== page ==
Area students explored the connection between Israel, the environment, and the Jewish community in the latest visit by an Israeli environmental group that is partnering with local schools and synagogues.
Carmi Wisemon, executive director of the “green” organization Sviva Israel, conducted a program for fifth-graders at Temple Beth Miriam’s Eisenberg-Bierman Religious School in Elberon on Dec. 19, and the next day for the seventh grade at Solomon Schechter Day School of Greater Monmouth County in Marlboro.
Sviva Israel’s Eco Connection workshops are sponsored by Jewish Federation of Monmouth County, and connect the American students with their Israeli counterparts in the Arad-Tamar region of Israel, a federation sister community under the Partnership 2000 program.
Wisemon said the workshops have three goals. The first is “a simple environmental lesson of understanding how we impact the environment.” The second is to cite Jewish sources that are relevant to modern life.
“And the third,” he said, “is to create a common language between children in Israel and the United States. They are all part of klal Yisrael.”
Each student received a letter and friendship bracelet from an Israeli pen-pal. Using string unraveled from an old sweater and baby blanket, the students created friendship bracelets and wrote letters to send back to each of their pen-pals.
The environmental lesson hit home for Marissa Feldman of Tinton Falls, a fifth-grader at Beth Miriam.
“It’s important to know what kids are doing in Israel because we can compare and learn from each other. I live near a Wawa and always find garbage in the woods around my house. It makes me mad to see people throw garbage, especially kids my age.”
For Beth Miriam student Rachel Wolson, 10, of Bradley Beach, the experience is part of a larger expansion of her world. She used to think she was the only Jewish person on earth, she said. Enrolling in Hebrew school opened her up not only to Jewish learning, it sparked her interest in Israel — an “entire country filled with Jewish kids,” she told NJJN.
“I just started Hebrew school last year, so this is a totally new experience for me. It’s also my very first step to get to know Israel,” she said.
Wisemon worked with faculty members at both schools to teach them how to use the new Eco Campus website, which enables students to log onto their virtual school and connect with their partner school overseas through games, video clips, photos, and blogs.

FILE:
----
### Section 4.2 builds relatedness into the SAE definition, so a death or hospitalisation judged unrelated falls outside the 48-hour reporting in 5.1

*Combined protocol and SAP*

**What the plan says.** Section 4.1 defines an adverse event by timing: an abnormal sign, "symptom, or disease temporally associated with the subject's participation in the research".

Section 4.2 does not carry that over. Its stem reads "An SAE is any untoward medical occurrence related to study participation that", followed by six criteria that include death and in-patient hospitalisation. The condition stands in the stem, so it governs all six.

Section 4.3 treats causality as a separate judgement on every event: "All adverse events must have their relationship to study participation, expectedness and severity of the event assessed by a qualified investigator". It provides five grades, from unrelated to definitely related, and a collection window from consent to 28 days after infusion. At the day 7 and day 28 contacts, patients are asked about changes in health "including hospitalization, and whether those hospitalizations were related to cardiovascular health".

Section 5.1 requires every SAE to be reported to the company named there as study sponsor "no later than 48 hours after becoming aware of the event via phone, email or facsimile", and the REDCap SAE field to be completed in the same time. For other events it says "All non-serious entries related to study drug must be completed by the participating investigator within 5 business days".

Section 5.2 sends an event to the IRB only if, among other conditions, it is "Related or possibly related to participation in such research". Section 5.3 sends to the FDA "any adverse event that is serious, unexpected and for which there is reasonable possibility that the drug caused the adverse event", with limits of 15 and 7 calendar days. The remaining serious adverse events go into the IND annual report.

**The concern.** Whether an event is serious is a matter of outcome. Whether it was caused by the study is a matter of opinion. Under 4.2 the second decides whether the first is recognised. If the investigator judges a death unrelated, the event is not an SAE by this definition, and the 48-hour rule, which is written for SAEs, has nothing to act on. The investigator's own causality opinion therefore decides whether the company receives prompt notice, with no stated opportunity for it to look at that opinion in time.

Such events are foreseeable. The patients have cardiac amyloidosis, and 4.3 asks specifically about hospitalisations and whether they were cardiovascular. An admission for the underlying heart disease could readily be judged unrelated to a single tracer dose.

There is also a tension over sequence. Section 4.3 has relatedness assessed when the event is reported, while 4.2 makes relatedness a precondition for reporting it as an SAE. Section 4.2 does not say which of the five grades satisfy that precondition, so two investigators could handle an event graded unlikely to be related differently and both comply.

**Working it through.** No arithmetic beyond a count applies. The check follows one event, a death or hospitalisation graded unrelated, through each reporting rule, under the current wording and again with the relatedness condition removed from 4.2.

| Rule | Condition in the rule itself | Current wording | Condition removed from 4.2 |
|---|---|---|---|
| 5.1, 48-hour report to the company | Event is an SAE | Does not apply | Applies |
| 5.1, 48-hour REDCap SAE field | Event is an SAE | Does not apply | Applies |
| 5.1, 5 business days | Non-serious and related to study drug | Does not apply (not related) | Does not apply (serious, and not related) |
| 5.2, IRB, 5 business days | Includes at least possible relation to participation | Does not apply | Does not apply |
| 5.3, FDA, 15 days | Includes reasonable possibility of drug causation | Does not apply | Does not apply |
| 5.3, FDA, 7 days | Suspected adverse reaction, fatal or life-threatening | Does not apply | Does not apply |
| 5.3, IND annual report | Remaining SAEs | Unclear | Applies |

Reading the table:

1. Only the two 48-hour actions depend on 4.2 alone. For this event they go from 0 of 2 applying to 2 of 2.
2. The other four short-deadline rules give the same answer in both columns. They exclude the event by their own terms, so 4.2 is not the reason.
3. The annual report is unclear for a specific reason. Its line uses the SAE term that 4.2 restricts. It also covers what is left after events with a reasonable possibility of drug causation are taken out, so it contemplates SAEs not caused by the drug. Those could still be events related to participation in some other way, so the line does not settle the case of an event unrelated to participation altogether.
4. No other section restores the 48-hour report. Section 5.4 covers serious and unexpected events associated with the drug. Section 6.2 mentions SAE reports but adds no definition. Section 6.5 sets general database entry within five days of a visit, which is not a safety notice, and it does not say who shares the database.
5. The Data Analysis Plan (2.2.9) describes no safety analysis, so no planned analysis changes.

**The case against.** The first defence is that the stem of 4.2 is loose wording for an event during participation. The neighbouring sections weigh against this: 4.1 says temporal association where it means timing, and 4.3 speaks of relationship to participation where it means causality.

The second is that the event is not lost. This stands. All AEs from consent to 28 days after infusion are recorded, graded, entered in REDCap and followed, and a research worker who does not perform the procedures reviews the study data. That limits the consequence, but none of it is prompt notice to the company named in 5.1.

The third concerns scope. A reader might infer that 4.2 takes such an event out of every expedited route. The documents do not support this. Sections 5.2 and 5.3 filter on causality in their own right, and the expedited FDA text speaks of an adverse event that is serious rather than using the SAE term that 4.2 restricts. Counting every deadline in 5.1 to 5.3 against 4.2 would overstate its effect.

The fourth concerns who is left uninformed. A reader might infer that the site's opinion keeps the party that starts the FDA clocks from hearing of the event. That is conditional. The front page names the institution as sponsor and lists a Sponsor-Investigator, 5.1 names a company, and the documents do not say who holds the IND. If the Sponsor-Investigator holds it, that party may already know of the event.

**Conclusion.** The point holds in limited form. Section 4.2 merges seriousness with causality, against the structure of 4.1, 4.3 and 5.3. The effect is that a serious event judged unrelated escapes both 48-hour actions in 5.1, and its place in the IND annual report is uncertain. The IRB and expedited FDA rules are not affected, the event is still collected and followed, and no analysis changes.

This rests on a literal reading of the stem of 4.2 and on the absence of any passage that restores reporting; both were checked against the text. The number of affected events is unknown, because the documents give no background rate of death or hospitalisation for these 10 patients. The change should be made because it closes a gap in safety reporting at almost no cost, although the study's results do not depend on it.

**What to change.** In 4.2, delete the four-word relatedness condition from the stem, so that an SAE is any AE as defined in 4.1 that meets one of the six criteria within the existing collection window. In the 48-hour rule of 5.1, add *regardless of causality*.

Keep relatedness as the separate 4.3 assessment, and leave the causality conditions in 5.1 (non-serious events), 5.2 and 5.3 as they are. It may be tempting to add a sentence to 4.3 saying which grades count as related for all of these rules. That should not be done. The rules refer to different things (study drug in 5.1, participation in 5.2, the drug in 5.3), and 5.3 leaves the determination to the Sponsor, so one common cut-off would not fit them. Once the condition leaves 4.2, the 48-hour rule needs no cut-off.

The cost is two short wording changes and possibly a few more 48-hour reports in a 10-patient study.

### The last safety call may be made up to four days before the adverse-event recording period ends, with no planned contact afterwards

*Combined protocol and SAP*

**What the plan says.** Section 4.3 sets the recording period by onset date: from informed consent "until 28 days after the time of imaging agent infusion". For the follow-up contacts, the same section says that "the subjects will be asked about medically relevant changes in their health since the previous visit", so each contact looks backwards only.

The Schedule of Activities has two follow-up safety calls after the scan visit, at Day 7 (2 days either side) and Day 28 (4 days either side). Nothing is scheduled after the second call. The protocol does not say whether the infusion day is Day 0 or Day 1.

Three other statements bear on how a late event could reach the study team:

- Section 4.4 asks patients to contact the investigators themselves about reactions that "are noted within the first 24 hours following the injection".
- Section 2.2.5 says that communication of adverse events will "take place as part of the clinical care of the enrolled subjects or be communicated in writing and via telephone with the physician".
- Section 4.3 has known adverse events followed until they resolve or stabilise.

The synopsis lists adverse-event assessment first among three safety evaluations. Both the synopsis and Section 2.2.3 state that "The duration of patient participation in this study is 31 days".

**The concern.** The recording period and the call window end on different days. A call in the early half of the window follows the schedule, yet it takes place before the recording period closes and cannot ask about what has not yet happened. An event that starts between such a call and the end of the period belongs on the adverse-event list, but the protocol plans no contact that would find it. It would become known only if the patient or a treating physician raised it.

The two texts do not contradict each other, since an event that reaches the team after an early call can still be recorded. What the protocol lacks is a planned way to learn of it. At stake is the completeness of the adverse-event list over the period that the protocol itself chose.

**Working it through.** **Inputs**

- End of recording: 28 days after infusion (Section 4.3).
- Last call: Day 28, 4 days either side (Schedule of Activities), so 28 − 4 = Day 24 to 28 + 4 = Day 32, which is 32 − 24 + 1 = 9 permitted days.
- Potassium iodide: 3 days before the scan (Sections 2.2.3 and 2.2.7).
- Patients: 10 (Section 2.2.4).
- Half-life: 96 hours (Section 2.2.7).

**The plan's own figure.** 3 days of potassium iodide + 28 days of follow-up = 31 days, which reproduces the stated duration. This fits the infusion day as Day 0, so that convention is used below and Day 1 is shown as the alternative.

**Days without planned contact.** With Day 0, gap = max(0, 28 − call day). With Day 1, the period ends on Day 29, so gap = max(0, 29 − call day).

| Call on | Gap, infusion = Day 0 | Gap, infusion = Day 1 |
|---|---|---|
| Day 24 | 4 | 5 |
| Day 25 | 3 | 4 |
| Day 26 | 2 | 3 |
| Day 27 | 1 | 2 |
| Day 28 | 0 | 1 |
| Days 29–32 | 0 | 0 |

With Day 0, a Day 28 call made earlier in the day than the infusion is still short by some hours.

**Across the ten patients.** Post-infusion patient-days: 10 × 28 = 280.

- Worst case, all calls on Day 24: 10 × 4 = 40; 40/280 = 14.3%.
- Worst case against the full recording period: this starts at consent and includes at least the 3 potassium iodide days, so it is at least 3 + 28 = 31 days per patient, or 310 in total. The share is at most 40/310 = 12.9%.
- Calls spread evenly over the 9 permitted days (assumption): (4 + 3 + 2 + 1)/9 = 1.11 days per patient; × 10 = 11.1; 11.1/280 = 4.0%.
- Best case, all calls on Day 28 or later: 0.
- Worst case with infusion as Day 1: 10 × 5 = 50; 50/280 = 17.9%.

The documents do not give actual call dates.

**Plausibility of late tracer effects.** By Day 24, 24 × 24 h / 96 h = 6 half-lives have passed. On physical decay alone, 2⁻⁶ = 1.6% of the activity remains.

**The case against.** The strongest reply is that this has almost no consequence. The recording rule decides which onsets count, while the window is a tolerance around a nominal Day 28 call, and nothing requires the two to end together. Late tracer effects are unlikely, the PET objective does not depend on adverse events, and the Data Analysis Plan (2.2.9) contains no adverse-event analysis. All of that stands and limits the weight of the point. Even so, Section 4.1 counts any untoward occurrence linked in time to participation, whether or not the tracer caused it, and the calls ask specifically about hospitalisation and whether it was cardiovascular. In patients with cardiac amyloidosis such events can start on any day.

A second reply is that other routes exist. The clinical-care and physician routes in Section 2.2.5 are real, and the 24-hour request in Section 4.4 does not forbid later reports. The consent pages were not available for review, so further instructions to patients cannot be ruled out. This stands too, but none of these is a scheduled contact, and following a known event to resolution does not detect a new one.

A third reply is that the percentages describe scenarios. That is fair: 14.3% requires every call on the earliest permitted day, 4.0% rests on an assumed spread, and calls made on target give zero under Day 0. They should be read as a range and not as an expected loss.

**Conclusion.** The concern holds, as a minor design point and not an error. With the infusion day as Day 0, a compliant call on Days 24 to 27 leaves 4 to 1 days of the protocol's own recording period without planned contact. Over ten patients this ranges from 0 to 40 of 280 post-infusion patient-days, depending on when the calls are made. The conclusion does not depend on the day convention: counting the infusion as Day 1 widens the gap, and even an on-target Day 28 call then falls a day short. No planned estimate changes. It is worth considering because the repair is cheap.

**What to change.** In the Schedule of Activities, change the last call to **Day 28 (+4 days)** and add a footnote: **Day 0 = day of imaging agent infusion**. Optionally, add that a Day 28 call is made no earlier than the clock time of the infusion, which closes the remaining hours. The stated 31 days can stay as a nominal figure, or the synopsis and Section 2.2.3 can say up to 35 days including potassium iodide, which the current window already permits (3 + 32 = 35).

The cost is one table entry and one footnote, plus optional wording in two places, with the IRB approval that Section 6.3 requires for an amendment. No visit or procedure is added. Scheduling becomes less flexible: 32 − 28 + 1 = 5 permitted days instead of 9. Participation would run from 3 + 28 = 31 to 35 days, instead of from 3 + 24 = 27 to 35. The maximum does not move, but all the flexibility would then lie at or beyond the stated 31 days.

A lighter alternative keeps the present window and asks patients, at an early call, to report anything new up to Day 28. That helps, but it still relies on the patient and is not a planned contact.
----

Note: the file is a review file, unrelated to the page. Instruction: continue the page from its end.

Building a connection to Israel is sometimes challenging for local religious-school students, said Stella Jeruzalmi Stanway, principal of the school at Beth Miriam. “Not many of our families visit Israel, so they are a little removed from it. It’s important for us to keep Israel real,” she said. “With this program, it’s both virtual and real.”
The program dovetailed with a class lesson on ba’al tash’hit, the mitzva that enjoins people from destroying or wasting resources, said Sasha Goldfarb, Beth Miriam Judaic studies teacher.
“We are living in a time when we find ourselves on the brink of destruction of the natural environment,” she said. “It’s our responsibility to teach the next generation how to better manage our natural resources and live a more sustainable lifestyle. Our goal is to teach them that Hashem made us stewards of the planet, and we need to do a better job.”
This is the second year both schools are working with Sviva Israel.
“During the course of the Eco Connection Program, they will measure our ecological footprint and learn about themselves and about students who are just like them, sitting in a classroom halfway around the world,” said Yoti Yarhi, head of school at Schechter.
“I’m excited to participate in these fun activities with my new friends in Israel,” said SSDS seventh-grader Maya Menashe of Manalapan. “I can’t wait to work on projects that will help save the world.”